This case is similar to Washington. The Commonwealth had the burden of proving beyond a reasonable doubt that the defendant did not act in self-defense. Connolly v. Commonwealth, 377 Mass. 527 , 530 (1979). The evidence was not overwhelming on that point. Kirby testified that he was not the aggressor but rather was stabbed without any provocation on his part. However, the undisputed evidence showed that Kirby had recently learned that the defendant had called Kirby's wife and had been "fresh" with her. Further, just before the incident, he was told by his wife that the defendant had lied to him about the reason she wanted Kirby to move out of the house. The defendant claimed that Kirby was the aggressor and had engaged him in a fight because of the defendant's conduct toward his (Kirby's) wife. As in Washington, credibility of the witnesses was the main issue in the case. "Credibility of witnesses is an issue peculiarly in the province of the finder of fact." Commonwealth v. Washington, 402 Mass. at 774. Also see Commonwealth v. Longo, 402 Mass. 482 , 489 (1988). The jury verdict cannot "be attributed to the overwhelming evidence of guilt presented . . . ." Commonwealth v. A Juvenile (No. 2), 396 Mass. at 224-225. Rather, animosity toward the defendant created by the race-related questioning may well have been an important factor in the jury's decision. In these circumstances, the failure of the judge to conduct a colloquy was prejudicial error. Contrast Commonwealth v. Horne, post 996, 997-998 (1988).
2. The prosecutor's closing argument. Because the issue may recur at the retrial, we briefly discuss the defendant's claim that certain comments in the prosecutor's closing argument constituted prejudicial error.
During the course of his direct examination, the defendant was asked by defense counsel why he was carrying a knife at the time he stabbed Kirby. The defendant answered: "Because I felt good walking around with my big buddy. I felt macho carrying my new knife with him. So, every time I was with him, I put on my knife and walked out of the house with it." (Emphasis added.) Later, again on direct examination, the defendant was asked by his counsel what he had said to Kirby's
wife when he telephoned her a few days prior to the incident (see note 1). The defendant answered: "I don't remember the exact words, but I know I . . . I got fresh with her, you know, meaning that since I knew her and [Kirby] were breaking up, so I was just acting all macho and just acting conceited . . . ." (Emphasis added.)
In his closing argument, the prosecutor twice referred to the defendant as a "macho guy" and twice as "macho Lopez." The defendant objected to those references but the objections were overruled. The defendant argues, on appeal, that by making "repeated use of the word `macho,' the prosecutor was making a blatant appeal to popular racial stereotypes about sex and violence." He claims that the prosecutor's actions constituted prejudicial error. We disagree.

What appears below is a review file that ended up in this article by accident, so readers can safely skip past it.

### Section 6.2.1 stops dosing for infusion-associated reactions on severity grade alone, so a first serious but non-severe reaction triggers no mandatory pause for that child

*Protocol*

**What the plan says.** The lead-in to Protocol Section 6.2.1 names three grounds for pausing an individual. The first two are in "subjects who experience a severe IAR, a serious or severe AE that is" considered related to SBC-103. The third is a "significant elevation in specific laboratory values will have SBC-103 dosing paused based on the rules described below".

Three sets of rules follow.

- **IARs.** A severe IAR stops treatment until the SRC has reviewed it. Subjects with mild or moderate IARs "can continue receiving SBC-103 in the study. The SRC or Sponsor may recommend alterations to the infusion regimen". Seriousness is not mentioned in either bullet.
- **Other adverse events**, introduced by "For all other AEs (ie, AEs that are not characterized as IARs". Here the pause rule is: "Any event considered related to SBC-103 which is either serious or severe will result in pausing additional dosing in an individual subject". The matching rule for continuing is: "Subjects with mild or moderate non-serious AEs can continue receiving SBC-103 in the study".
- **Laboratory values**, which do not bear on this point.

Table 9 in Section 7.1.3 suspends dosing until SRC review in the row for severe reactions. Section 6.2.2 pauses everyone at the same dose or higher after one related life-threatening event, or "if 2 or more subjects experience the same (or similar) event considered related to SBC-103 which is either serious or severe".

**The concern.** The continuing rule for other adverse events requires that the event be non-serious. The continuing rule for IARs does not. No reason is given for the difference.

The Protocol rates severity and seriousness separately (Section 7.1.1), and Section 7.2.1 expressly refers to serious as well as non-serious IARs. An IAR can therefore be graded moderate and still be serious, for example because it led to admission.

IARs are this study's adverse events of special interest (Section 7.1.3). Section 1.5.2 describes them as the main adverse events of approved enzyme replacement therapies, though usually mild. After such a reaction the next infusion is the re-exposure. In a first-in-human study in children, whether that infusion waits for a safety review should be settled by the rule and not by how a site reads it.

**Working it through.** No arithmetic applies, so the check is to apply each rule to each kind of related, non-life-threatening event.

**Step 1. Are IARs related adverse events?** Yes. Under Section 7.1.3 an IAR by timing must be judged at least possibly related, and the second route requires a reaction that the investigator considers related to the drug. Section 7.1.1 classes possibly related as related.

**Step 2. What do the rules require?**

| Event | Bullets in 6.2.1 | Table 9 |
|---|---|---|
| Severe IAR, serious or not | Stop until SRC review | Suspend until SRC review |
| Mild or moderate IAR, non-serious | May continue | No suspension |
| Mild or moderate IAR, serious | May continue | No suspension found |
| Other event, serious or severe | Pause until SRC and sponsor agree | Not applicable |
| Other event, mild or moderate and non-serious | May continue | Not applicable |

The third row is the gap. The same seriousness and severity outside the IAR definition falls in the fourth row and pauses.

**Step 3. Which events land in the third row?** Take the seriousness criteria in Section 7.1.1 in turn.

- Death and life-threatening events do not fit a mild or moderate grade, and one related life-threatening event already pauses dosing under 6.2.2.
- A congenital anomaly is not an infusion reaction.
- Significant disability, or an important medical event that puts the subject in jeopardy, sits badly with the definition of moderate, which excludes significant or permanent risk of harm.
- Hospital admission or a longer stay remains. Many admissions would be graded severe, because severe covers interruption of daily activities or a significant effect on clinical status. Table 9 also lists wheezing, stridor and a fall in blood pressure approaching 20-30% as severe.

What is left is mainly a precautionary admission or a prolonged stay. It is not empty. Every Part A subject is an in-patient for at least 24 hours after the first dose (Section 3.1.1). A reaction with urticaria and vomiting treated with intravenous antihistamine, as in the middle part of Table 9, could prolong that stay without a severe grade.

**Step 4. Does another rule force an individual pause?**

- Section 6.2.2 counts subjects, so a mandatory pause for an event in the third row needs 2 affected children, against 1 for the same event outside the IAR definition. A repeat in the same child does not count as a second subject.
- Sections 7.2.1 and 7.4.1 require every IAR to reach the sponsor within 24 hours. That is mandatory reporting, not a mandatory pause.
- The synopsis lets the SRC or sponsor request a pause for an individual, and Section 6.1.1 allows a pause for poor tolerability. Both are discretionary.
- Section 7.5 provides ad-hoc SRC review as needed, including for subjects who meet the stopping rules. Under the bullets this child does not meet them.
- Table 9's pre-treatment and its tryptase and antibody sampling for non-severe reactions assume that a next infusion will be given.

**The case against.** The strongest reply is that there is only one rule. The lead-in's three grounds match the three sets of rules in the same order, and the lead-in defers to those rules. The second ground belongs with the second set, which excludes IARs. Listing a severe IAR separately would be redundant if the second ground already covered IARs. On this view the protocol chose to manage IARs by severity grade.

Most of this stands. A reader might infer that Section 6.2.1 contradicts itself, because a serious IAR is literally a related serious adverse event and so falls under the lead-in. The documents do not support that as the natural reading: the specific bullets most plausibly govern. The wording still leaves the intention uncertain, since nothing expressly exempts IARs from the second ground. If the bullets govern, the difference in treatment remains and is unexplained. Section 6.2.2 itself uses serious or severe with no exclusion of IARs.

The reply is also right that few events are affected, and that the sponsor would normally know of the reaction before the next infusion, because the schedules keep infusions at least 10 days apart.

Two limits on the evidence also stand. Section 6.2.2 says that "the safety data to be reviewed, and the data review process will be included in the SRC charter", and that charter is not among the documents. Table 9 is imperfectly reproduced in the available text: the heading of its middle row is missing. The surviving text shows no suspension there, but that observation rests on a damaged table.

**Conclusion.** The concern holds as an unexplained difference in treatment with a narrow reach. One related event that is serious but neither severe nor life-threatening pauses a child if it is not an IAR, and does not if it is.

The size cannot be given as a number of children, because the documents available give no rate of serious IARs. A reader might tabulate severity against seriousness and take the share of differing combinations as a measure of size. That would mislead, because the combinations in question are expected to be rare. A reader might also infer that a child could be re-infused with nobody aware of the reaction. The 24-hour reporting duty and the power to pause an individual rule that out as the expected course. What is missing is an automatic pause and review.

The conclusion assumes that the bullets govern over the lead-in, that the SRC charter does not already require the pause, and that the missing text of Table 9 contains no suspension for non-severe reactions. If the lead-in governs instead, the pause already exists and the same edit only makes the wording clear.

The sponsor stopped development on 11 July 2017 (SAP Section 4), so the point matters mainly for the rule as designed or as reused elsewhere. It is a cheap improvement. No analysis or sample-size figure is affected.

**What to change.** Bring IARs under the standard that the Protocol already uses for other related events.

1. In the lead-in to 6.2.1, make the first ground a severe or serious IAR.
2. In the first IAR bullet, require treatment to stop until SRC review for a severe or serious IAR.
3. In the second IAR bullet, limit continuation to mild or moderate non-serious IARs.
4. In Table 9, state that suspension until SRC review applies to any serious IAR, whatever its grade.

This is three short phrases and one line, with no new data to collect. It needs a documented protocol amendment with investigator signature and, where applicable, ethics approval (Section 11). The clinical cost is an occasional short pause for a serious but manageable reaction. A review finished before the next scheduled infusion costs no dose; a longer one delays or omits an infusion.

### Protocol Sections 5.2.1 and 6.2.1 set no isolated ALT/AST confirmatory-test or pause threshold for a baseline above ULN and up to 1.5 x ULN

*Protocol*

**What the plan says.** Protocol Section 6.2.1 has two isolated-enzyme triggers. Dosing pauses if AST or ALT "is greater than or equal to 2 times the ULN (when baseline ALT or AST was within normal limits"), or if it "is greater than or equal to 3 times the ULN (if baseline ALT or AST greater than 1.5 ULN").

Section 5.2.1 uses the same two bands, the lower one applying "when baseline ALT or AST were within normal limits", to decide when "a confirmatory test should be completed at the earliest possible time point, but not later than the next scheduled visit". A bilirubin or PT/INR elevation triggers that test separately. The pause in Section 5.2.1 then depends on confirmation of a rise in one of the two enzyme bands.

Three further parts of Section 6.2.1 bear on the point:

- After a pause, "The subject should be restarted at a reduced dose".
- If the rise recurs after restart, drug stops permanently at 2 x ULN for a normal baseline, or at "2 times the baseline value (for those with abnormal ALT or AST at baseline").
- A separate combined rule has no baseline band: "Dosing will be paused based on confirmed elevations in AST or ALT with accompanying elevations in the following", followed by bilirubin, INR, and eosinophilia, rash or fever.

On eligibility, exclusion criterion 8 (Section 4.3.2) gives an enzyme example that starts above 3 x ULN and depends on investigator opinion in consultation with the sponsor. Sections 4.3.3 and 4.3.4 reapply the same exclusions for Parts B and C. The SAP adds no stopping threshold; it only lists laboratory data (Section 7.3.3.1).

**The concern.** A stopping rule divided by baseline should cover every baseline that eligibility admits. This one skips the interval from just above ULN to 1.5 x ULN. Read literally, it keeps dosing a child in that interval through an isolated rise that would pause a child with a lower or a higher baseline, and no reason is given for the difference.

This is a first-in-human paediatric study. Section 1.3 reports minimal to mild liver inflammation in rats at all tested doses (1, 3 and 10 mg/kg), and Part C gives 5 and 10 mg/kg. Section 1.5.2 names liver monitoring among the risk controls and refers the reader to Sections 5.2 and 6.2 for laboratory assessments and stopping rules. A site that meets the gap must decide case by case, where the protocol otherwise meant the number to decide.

"Appeals to racial, religious, or ethnic prejudices are especially incompatible with the concept of a fair trial because of the likelihood that such references will `sweep jurors beyond a fair and calm consideration of the evidence.'" Commonwealth v. Mahdi, 388 Mass. 679 , 693 (1983), quoting from Commonwealth v. Graziano, 368 Mass. 325 , 332 (1975). The word "macho" as it is used today, does not refer to a male of any particular racial or ethnic group but rather to any male who has an exaggerated sense of masculinity. See American Heritage Dictionary of the English Language 751 (2d College ed. 1982). Further, it was the defendant who put the word in play. He used the word "macho," in answers to questions posed by his lawyer, in an attempt to explain some conduct on his part (carrying the knife, propositioning his friend's wife) that might appear damaging to his cause.
The prosecutor, in his closing argument, was obviously using the word in an attempt to show that the defendant, not Kirby, was the aggressor. "Within the bounds of the evidence and the fair inferences from the evidence, great latitude should be permitted to counsel in argument." Commonwealth v. Gilmore, 399 Mass. 741 , 745 (1987). Perhaps there may be instances where the use of the word "macho" may be considered to be an appeal to "racial, religious or ethnic prejudices," Commonwealth v. Mahdi, supra. This, however, is not such a case.
In the circumstances we find no error in the prosecutor's closing argument.
The judgment is reversed, the verdict set aside, and the case is remanded for a new trial.
[Note 1] The day before, the defendant had telephoned Kirby's wife and offered to have sexual intercourse with her after Kirby moved out. She declined the offer and told Kirby about the telephone call.
The defendant testified that while driving him home, Kirby accused him of telephoning his wife and being "fresh" with her. The defendant was surprised that she had told Kirby about the telephone call. Although the accusation was true, the defendant denied it and told Kirby that the reason for Kirby's separation was because his wife was seeking the defendant's companionship.
[Note 2] Kirby's wife went to the telephone and called the police. She requested that a police cruiser be sent to her address because "there could be a brawl outside."
[Note 3] The judge questioned the prospective jurors as a group, not individually, as to possible racial bias. Defense counsel agreed to the procedure and no challenge to it has been raised on appeal. Therefore, we need not determine whether questioning of prospective jurors as to possible racial bais must be done individually in cases involving interracial stabbing. See Commonwealth v. A Juvenile (No. 2), supra.
[Note 4] The Commonwealth claims that the failure to conduct the colloquy was not error because there was no showing that the defendant and Kirby were of different races. It cites Commonwealth v. Bodden, 24 Mass. App. Ct. 135 (1987), as support for its argument. In Bodden, we held that "the defendant must make a showing to the judge that he and the complainant are of different races. . . . There is nothing in the question asked of the prospective jurors to indicate that the judge believed the complainant was of a different race than the defendant's." Id. at 140.
In this case, the following question was asked of the prospective jurors:
"The alleged victim and the witnesses in this case are of the white race and the defendant is Hispanic. Are you aware of any feelings of bias or prejudice based on race which might affect your ability to decide this case fairly and impartially." (emphasis added).
It is clear from the phrasing of the question that the judge believed race was an issue.
[Note 5] Commonwealth v. Washington, supra, was decided after arguments were heard in this case. At our request, both parties submitted supplemental briefs dealing with Washington.